Blogging about the project really helped with that.
alexsoble I love the way you describe this
And I think these things are true of so many of the best hack night projects
“we were trying to understand a very specific event”
“The questions were the invitation for others to get involved.”
We have those people in organizations when there is work to be done on multi-disciplinary teams
The best ones, anyway.
In orgs, you can be on a team without an “interpreter” and it is a painful experience.
In volunteering situations, the team just falls away
I don’t think you will ever get a connector/translator to commit to every single Hack Night
But you might get one to commit to every night a certain project is being worked on (SchoolCuts for me.)
And they will be situated by topic, anyway. Most of the translators/interpreters will be situated in a community, demographic, topic area
(Public health, education from parent persp/admin persp, access to social services, etc.)
So, maybe turning the model of Hack Night inside out is what is needed. Going to community organizations like LISC or RAGE as a volunteer team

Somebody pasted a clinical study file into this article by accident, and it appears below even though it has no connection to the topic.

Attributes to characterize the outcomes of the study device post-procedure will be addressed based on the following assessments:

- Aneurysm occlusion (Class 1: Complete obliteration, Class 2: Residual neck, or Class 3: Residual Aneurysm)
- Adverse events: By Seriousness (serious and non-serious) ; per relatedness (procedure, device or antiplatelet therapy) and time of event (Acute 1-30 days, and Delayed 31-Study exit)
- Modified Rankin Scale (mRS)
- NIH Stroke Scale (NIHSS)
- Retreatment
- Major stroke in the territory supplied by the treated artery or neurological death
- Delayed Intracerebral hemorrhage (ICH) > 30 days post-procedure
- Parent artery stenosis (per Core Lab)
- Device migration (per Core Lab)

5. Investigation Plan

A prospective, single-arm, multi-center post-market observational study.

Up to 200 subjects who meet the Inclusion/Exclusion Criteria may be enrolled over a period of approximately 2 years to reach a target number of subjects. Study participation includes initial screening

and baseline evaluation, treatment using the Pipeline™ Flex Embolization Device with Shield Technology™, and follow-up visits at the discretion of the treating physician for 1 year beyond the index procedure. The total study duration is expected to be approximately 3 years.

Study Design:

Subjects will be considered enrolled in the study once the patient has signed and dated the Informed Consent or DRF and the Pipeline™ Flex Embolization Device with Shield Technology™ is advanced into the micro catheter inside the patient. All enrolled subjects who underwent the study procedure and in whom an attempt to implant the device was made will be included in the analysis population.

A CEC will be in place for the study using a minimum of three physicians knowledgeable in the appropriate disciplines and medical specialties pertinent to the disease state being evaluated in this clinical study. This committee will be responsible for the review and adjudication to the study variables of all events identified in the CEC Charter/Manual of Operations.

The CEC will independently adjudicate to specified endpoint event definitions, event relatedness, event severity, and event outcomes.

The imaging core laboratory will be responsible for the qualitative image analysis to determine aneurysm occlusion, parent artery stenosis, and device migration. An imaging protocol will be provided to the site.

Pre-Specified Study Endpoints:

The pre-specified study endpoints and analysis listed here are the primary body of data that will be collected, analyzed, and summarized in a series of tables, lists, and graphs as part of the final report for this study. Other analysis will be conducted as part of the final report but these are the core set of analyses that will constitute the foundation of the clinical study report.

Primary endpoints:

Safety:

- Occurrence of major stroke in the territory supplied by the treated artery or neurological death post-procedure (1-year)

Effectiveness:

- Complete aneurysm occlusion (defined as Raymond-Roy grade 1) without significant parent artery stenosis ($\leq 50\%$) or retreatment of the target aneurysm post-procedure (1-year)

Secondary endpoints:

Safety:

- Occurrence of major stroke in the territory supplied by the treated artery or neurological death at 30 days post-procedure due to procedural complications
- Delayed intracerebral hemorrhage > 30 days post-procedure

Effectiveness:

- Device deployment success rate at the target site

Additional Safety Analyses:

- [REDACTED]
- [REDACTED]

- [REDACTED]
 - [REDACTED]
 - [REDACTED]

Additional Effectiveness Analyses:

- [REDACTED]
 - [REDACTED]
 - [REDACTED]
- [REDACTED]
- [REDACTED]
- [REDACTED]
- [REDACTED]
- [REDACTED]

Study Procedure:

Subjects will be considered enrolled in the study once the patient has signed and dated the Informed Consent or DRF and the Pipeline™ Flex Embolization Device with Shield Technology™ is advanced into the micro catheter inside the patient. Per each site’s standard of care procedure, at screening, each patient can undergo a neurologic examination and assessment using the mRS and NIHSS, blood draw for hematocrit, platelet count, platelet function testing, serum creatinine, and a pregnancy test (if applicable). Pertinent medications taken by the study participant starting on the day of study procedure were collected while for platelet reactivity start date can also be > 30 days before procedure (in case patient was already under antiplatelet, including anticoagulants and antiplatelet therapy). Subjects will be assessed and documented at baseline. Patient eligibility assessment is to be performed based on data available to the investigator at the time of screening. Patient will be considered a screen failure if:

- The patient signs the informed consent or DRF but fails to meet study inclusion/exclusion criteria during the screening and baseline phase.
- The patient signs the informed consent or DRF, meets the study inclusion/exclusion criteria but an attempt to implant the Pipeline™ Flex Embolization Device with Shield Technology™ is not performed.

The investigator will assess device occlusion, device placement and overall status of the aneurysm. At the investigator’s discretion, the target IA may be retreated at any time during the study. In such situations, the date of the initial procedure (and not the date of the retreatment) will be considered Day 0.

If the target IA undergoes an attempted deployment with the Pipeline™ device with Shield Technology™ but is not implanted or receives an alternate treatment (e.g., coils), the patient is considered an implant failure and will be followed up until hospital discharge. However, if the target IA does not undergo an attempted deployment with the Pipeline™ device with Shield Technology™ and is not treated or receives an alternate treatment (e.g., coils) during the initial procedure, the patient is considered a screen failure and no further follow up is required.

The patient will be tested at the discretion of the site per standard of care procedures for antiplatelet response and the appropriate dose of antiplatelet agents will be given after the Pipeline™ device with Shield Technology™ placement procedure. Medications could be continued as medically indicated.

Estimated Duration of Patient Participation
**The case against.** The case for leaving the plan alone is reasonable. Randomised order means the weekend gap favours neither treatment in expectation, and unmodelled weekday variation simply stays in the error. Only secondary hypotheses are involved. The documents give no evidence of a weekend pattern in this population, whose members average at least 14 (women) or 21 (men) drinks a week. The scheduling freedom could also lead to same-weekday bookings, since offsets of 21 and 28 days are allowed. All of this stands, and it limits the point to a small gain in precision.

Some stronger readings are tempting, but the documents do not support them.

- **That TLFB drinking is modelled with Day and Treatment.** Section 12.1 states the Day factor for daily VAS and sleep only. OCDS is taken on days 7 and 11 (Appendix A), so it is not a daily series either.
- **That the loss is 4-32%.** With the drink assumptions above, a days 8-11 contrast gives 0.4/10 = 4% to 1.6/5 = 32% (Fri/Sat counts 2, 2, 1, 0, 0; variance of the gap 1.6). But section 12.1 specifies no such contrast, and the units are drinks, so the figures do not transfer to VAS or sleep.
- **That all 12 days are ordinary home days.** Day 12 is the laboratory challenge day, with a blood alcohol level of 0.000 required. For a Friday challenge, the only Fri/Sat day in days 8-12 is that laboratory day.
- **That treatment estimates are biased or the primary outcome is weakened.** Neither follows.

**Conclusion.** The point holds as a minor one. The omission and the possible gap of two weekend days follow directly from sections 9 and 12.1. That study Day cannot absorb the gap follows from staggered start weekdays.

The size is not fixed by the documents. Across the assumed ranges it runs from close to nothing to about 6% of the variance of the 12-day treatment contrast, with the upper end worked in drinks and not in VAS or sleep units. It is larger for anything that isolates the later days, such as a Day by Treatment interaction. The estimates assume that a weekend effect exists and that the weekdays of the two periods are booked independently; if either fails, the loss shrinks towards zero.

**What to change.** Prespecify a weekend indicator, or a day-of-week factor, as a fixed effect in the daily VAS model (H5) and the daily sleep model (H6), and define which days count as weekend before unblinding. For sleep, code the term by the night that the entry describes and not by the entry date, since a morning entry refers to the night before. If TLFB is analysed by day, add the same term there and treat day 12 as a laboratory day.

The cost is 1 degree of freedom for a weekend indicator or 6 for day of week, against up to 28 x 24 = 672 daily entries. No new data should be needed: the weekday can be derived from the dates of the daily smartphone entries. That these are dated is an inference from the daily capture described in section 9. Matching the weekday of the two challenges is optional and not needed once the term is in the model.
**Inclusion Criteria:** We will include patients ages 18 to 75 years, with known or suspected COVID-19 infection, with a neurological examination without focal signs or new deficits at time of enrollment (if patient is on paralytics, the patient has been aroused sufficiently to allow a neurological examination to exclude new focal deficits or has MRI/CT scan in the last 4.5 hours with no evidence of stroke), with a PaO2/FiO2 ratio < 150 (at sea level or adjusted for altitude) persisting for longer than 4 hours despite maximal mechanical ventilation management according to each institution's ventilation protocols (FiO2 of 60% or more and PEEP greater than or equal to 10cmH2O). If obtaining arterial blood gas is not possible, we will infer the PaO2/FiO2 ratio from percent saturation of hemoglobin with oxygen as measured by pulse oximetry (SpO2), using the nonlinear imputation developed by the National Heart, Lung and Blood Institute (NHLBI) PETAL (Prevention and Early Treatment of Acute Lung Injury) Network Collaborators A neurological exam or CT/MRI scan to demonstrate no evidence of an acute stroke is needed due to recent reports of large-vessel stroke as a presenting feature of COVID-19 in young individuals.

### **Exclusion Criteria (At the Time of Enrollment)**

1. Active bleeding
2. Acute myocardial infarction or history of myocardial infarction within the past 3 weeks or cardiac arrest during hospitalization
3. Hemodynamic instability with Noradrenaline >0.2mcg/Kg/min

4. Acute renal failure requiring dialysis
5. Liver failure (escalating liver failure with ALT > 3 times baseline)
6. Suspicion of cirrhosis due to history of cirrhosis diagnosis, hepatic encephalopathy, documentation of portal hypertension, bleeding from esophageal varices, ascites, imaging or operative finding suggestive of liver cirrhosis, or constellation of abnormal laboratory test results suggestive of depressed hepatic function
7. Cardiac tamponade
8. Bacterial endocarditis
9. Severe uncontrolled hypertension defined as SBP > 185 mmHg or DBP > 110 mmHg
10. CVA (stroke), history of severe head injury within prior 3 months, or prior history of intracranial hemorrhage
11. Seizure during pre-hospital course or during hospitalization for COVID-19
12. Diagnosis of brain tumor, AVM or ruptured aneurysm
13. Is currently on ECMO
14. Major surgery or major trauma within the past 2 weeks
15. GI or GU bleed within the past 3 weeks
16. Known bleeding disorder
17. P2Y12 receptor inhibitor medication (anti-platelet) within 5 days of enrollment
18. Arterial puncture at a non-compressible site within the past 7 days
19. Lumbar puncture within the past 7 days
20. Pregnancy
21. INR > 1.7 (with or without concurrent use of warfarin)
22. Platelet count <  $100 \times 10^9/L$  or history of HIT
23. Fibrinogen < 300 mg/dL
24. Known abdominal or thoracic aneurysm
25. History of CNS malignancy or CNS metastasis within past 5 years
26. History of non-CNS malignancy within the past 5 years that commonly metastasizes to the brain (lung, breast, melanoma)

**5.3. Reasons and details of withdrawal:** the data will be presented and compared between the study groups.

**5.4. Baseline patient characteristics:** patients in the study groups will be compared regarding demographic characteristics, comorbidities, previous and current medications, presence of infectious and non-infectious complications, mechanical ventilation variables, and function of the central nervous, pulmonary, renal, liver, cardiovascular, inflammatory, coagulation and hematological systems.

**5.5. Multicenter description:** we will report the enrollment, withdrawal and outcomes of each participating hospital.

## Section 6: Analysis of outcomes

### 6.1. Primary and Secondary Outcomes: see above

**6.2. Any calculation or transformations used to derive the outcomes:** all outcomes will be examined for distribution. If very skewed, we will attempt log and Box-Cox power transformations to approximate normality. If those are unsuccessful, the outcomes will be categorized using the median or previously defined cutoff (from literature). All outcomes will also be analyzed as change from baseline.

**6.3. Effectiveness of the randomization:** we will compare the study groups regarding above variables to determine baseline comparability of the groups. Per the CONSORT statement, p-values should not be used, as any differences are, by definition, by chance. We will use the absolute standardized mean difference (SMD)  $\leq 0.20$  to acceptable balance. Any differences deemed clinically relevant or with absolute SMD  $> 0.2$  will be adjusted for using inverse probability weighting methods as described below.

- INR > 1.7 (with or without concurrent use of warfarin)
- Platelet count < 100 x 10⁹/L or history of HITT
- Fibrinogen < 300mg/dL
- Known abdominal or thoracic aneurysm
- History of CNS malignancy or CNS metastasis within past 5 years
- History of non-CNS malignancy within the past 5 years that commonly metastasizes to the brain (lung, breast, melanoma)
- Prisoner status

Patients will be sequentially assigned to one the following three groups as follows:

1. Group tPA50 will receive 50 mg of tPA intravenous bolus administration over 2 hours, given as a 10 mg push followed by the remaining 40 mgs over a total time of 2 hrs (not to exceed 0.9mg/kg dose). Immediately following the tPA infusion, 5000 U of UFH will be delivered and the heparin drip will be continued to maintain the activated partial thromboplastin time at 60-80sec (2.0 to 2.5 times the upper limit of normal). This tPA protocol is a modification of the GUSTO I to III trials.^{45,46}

Versus community members coming to Hack Night
Does Hack Night have a map of all of the small organizations that are situated in communities and working there?
Like Refugee and Relief services? or Community Clinics in Chicago?
alexsoble I think that is an extremely good idea
jmochicago Hack Night is still creating the opportunity, the conversation…it doesn’t have to be about the space (or the same space)
Anything you can do to get people next to a problem, that’s a good thing. But it is also not the only thing. You also need that opportunity to take the time to observe, reflect, analyze, etc.
That’s “Hack Night”
It’s an opportunity. Not just a night. Or a space.